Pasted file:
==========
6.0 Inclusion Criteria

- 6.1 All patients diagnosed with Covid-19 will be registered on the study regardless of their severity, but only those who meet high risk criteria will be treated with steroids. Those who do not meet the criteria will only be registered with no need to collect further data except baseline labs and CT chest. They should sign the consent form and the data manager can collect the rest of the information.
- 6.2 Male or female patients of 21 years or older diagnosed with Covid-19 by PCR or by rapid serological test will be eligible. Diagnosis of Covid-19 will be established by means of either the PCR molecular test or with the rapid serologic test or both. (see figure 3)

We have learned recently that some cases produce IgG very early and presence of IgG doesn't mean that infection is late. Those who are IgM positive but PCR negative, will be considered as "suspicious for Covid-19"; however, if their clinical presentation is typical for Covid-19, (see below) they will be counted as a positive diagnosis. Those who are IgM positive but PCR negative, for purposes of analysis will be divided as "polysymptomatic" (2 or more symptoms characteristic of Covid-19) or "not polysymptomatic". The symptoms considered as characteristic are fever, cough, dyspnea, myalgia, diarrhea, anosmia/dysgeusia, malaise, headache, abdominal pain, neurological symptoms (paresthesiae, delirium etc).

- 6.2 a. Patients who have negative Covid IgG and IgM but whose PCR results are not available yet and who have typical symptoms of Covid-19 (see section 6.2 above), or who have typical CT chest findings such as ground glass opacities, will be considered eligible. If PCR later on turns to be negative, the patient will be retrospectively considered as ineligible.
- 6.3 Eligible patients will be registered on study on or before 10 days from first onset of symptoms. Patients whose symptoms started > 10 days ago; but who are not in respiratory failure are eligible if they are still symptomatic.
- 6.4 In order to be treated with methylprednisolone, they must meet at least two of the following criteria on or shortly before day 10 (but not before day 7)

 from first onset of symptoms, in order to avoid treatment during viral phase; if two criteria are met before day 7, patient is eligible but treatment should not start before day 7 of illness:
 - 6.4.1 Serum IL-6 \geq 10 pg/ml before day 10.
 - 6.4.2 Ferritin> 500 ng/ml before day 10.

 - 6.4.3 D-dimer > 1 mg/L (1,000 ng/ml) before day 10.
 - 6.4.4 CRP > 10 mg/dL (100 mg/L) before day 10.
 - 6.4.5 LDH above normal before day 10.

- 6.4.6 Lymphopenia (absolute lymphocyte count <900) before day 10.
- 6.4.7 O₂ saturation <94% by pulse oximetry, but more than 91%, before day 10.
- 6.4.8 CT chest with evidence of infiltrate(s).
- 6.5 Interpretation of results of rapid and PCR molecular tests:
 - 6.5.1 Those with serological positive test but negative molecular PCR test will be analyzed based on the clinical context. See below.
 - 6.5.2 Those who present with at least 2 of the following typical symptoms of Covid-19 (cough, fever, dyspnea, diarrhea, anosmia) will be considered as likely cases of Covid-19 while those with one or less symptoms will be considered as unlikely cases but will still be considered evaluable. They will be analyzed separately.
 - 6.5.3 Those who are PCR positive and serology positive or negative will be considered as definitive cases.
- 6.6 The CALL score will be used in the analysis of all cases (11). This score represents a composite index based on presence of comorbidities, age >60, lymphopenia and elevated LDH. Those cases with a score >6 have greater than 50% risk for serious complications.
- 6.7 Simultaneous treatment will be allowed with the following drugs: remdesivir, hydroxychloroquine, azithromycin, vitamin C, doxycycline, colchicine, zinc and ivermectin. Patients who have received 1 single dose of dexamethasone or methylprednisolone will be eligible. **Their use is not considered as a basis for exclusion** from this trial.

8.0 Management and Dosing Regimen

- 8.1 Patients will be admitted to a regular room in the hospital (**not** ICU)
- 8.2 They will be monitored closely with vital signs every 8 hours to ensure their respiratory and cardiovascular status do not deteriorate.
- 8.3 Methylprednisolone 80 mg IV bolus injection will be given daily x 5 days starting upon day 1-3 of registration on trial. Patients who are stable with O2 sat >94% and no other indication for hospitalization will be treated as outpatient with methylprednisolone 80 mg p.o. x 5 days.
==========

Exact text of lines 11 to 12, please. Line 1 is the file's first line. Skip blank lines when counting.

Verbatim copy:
 - 6.4.3 D-dimer > 1 mg/L (1,000 ng/ml) before day 10.
 - 6.4.4 CRP > 10 mg/dL (100 mg/L) before day 10.